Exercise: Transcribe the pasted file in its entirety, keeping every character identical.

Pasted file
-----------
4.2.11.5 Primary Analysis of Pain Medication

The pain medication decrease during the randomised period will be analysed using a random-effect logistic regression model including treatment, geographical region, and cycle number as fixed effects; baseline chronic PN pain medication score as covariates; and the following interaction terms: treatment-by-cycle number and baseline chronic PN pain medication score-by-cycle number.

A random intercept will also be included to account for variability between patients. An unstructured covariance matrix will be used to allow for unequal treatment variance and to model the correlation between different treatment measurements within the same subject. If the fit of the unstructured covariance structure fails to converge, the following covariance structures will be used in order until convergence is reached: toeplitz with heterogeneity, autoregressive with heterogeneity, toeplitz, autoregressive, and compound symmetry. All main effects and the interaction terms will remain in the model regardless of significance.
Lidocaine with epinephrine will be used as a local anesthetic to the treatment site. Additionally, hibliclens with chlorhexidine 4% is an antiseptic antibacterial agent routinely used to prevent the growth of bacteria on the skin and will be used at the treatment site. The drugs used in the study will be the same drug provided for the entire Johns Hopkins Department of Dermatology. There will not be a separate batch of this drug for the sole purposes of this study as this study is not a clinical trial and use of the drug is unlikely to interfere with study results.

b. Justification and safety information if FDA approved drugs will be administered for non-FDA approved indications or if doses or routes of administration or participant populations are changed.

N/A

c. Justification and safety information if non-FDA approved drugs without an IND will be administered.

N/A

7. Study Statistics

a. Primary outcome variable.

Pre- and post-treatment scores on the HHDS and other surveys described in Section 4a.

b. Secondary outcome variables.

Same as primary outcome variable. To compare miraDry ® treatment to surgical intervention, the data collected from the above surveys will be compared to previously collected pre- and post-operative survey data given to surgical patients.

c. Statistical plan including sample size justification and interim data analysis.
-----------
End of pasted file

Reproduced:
4.2.11.5 Primary Analysis of Pain Medication

The pain medication decrease during the randomised period will be analysed using a random-effect logistic regression model including treatment, geographical region, and cycle number as fixed effects; baseline chronic PN pain medication score as covariates; and the following interaction terms: treatment-by-cycle number and baseline chronic PN pain medication score-by-cycle number.

A random intercept will also be included to account for variability between patients. An unstructured covariance matrix will be used to allow for unequal treatment variance and to model the correlation between different treatment measurements within the same subject. If the fit of the unstructured covariance structure fails to converge, the following covariance structures will be used in order until convergence is reached: toeplitz with heterogeneity, autoregressive with heterogeneity, toeplitz, autoregressive, and compound symmetry. All main effects and the interaction terms will remain in the model regardless of significance.
Lidocaine with epinephrine will be used as a local anesthetic to the treatment site. Additionally, hibliclens with chlorhexidine 4% is an antiseptic antibacterial agent routinely used to prevent the growth of bacteria on the skin and will be used at the treatment site. The drugs used in the study will be the same drug provided for the entire Johns Hopkins Department of Dermatology. There will not be a separate batch of this drug for the sole purposes of this study as this study is not a clinical trial and use of the drug is unlikely to interfere with study results.

b. Justification and safety information if FDA approved drugs will be administered for non-FDA approved indications or if doses or routes of administration or participant populations are changed.

N/A

c. Justification and safety information if non-FDA approved drugs without an IND will be administered.

N/A

7. Study Statistics

a. Primary outcome variable.

Pre- and post-treatment scores on the HHDS and other surveys described in Section 4a.

b. Secondary outcome variables.

Same as primary outcome variable. To compare miraDry ® treatment to surgical intervention, the data collected from the above surveys will be compared to previously collected pre- and post-operative survey data given to surgical patients.

c. Statistical plan including sample size justification and interim data analysis.